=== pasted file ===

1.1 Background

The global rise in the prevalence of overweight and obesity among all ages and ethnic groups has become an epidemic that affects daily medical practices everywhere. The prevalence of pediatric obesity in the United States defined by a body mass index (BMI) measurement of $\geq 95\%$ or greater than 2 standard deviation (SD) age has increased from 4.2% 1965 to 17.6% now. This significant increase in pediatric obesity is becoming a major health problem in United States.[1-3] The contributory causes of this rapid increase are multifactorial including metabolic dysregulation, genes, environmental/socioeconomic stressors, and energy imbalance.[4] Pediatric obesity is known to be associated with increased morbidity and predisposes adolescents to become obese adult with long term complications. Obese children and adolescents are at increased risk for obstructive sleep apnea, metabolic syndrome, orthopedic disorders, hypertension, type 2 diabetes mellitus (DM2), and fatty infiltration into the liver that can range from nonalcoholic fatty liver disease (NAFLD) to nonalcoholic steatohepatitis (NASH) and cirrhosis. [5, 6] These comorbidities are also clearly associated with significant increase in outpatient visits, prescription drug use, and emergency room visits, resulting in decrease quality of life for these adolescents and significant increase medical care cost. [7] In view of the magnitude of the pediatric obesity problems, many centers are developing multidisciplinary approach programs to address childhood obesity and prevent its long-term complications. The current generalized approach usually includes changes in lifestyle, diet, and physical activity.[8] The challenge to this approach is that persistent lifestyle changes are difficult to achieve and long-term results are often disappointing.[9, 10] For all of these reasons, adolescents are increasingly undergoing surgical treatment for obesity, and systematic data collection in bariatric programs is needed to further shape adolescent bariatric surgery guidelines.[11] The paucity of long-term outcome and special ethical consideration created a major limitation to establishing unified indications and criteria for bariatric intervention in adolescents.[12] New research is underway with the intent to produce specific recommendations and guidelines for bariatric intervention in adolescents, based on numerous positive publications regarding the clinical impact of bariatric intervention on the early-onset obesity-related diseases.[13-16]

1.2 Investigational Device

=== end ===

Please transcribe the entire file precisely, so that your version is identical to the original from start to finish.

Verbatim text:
1.1 Background

The global rise in the prevalence of overweight and obesity among all ages and ethnic groups has become an epidemic that affects daily medical practices everywhere. The prevalence of pediatric obesity in the United States defined by a body mass index (BMI) measurement of $\geq 95\%$ or greater than 2 standard deviation (SD) age has increased from 4.2% 1965 to 17.6% now. This significant increase in pediatric obesity is becoming a major health problem in United States.[1-3] The contributory causes of this rapid increase are multifactorial including metabolic dysregulation, genes, environmental/socioeconomic stressors, and energy imbalance.[4] Pediatric obesity is known to be associated with increased morbidity and predisposes adolescents to become obese adult with long term complications. Obese children and adolescents are at increased risk for obstructive sleep apnea, metabolic syndrome, orthopedic disorders, hypertension, type 2 diabetes mellitus (DM2), and fatty infiltration into the liver that can range from nonalcoholic fatty liver disease (NAFLD) to nonalcoholic steatohepatitis (NASH) and cirrhosis. [5, 6] These comorbidities are also clearly associated with significant increase in outpatient visits, prescription drug use, and emergency room visits, resulting in decrease quality of life for these adolescents and significant increase medical care cost. [7] In view of the magnitude of the pediatric obesity problems, many centers are developing multidisciplinary approach programs to address childhood obesity and prevent its long-term complications. The current generalized approach usually includes changes in lifestyle, diet, and physical activity.[8] The challenge to this approach is that persistent lifestyle changes are difficult to achieve and long-term results are often disappointing.[9, 10] For all of these reasons, adolescents are increasingly undergoing surgical treatment for obesity, and systematic data collection in bariatric programs is needed to further shape adolescent bariatric surgery guidelines.[11] The paucity of long-term outcome and special ethical consideration created a major limitation to establishing unified indications and criteria for bariatric intervention in adolescents.[12] New research is underway with the intent to produce specific recommendations and guidelines for bariatric intervention in adolescents, based on numerous positive publications regarding the clinical impact of bariatric intervention on the early-onset obesity-related diseases.[13-16]

1.2 Investigational Device